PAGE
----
What this means is that you can, should you wish, stick with the more approachable of the two programs for the bulk of your editing, switching to Capture NX-D only for the more challenging edits towards the end of your editing workflow.

For those controls which are shared by the two programs, things function pretty similarly, if not always identically. (I noticed some subtle variations in images processed by the pair, even if opened and converted in NX-D without any edits beyond those already made and stored in the sidecar created by NX-i.)

Even when "disabled", NX-D's noise reduction is stronger than ACR at default levels

Click or tap for the full-sized ACR version; here for CaptureNX-D version

As I said at the outset, noise reduction is beyond the scope of this comparison, and so I abstained from changing the defaults for the sample images included in this article.

Noise reduction in NX-D is still a little heavy-handed at default parameters.

With that said, I still played with it a fair bit and can report that, for the camera I chose at least, even when set to "Disabled", Nikon still applies far more noise reduction than does Adobe at its default level. (And ACR can be dialed back a long way beyond that point).

Noise reduction controls depend upon your chosen camera

Another point of potential confusion – especially if you're using multiple different camera models – is that the available noise reduction controls change depending upon which camera you're using, something I didn't realize until long after I'd selected images from the Nikon Z6 for my comparisons.

Capture NX-D's noise reduction controls vary by camera model, which explains the wasted space in the panel above. With a different camera, further controls might be placed there.

It turns out that some cameras – the Z6 included – allow only a four-step control over noise reduction including the kinda-sorta "off" position, with no option to fine-tune how noise is handled beyond that.

I could tell something was amiss, however, both from the fact there was a greyed-out method dropdown, and also from the good couple of inches of wasted space between the strength dropdown and edge/astro NR checkboxes.

Turning to the PDF manual – which thankfully was accessible from the Help menu – set me straight. (And incidentally, kudos to Nikon for making that manual easy to locate. Canon's DPP offers no help at all, and its manual a struggle to find. But I digress...).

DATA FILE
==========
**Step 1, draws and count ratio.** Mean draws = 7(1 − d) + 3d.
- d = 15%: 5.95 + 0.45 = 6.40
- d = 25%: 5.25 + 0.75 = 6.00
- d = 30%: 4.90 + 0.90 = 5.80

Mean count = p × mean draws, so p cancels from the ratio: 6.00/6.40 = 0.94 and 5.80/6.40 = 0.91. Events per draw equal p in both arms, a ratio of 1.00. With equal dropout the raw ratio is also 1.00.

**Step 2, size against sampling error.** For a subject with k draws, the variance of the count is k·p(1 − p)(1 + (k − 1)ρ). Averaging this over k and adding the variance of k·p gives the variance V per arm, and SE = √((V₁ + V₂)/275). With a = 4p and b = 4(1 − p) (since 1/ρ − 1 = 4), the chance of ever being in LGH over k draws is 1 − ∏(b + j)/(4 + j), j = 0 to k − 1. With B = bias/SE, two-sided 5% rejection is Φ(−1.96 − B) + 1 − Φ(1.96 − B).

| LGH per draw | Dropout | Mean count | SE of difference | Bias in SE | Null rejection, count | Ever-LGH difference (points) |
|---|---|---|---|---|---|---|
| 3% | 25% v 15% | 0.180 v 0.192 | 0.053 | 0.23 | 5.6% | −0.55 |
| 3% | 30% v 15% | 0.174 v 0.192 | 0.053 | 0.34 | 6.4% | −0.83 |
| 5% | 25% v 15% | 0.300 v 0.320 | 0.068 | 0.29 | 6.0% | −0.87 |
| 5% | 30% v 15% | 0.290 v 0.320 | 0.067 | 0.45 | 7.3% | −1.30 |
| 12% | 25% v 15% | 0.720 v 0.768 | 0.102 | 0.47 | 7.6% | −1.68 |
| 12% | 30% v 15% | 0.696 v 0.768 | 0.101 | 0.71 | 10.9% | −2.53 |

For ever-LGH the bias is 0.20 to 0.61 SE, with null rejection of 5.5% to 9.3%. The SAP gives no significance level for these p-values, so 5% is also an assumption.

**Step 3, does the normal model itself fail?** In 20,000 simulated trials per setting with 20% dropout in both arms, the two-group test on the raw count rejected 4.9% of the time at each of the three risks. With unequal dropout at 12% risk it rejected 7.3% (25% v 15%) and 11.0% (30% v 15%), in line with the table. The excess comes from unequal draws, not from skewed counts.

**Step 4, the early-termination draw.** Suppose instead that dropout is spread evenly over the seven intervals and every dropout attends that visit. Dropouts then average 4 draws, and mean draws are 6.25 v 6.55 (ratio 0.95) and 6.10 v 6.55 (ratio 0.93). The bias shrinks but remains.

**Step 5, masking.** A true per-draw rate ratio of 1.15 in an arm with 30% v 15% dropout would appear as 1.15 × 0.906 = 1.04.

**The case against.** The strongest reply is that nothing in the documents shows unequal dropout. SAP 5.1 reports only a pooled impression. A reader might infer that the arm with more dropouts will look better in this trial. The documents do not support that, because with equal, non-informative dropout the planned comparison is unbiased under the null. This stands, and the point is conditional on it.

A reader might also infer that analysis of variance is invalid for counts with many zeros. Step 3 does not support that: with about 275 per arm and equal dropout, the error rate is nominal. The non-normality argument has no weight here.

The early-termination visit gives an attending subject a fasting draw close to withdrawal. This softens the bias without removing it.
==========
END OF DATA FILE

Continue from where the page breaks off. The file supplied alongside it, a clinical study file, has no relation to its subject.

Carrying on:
If your camera supports it – and Nikon doesn't state which models do – that method dropdown will give you a choice of faster, better quality, or "better quality 2013" denoising algorithms. Selecting one of these will give you a 100-step intensity slider and 10-step sharpness slider, in theory allowing you to fine-tune your noise reduction much more than the software will allow you to with Z6 raw files.

Image quality is similar to NX-i, you just get more control

Click or tap for the full-sized ACR version; here for CaptureNX-D version

In terms of its image quality, I didn't see a significant difference between Capture NX-D and ViewNX-i, at least when using equivalent settings for the pair. Much as I found for ViewNX-i against ACR, I tended to prefer NX-D's color but ACR's handling of highlights and shadows.

ACR also had a slight edge in terms of image detail, offset somewhat by slightly stronger unsharp masking from Nikon. But once noise reduction factored into the equation – even if "disabled" – it tended to smear away the finest details, giving ACR a bigger edge.

I found the Capture NX-D curves tool, meanwhile, to be helpful in getting each photo closer to the desired result than I could with ViewNX-i. The LCH curves were also helpful for portraits, since Capture NX-D has no setting corresponding to the portrait/nature option on NX-i's color booster control. With LCH curves, I could target just the skin tones for reduced saturation without affecting the rest of the image.

Final thoughts on Capture NX-D and Nikon's software overall

Of the two applications, there's little question that Capture NX-D offers a much richer feature set for image editing, while ViewNX-i's features feel quite limited. If you've taken the time to read this article, NX-D is almost certainly the Nikon app you'll prefer for that task, even if its interface is a bit painful to use.

With that said, I find it a bit frustrating that Nikon expects users to deal with two different apps in the first place. I could see two apps making sense if they were an either/or proposition, with one simplified and handling more things automatically for beginners, and the other targeting advanced users, if both provided broadly similar non-editing features. As is, though, neither app feels terribly satisfying by itself, which is a shame.

It's frustrating that neither NX-D or NX-i have a full feature set, as both feel unsatisfying alone

And as we reach the end of this article, once again I find myself preferring Adobe Camera Raw overall. Its default color might not be as pleasing, but that can be tuned to your tastes. And as well as being a bit faster and its interface much friendlier, it offers both more scope for noise reduction and better holds onto fine details in more challenging images.

But if you can't afford the expense of a subscription, Capture NX-D still provides a lot of editing scope, and with pretty solid performance to boot.

Nikon Capture NX-D

Pros Cons
  • Available free with your camera
  • Excellent support for Nikon's cameras from launch day
  • Realistic color with minimal effort
  • Impressive shadow recovery from Active D-Lighting and D-Lighting HS
  • Decent performance, albeit still not as good as ACR or ViewNX-i
  • A very generous editing feature-set
  • Recognizes sidecar files from ViewNX-i
  • Only supports Nikon cameras
  • Overly complex, confusing interface
  • No overall one-click auto control, although many individual controls have an auto setting
  • Denoising robs fine detail and, depending on your camera, there may not be much scope to fine-tune it
  • Interactions between controls can prove challenging
  • Lacks many non-editing features of ViewNX-i
  • Pen support is a bit iffy

Adobe Camera Raw

Pros Cons
  • More modern user interface
  • Supports a vast range of cameras from many brands
  • Great performance and accurate real-time preview
  • Great image quality overall
  • Better noise reduction vs. detail tradeoff than Capture NX-D
  • Does a great job with highlights/shadows
  • Recurring subscription fee with no perpetual license option
  • Camera support can take a while to arrive
  • Less pleasing color than Nikon's software by default
  • Leaves significantly more noise in images by default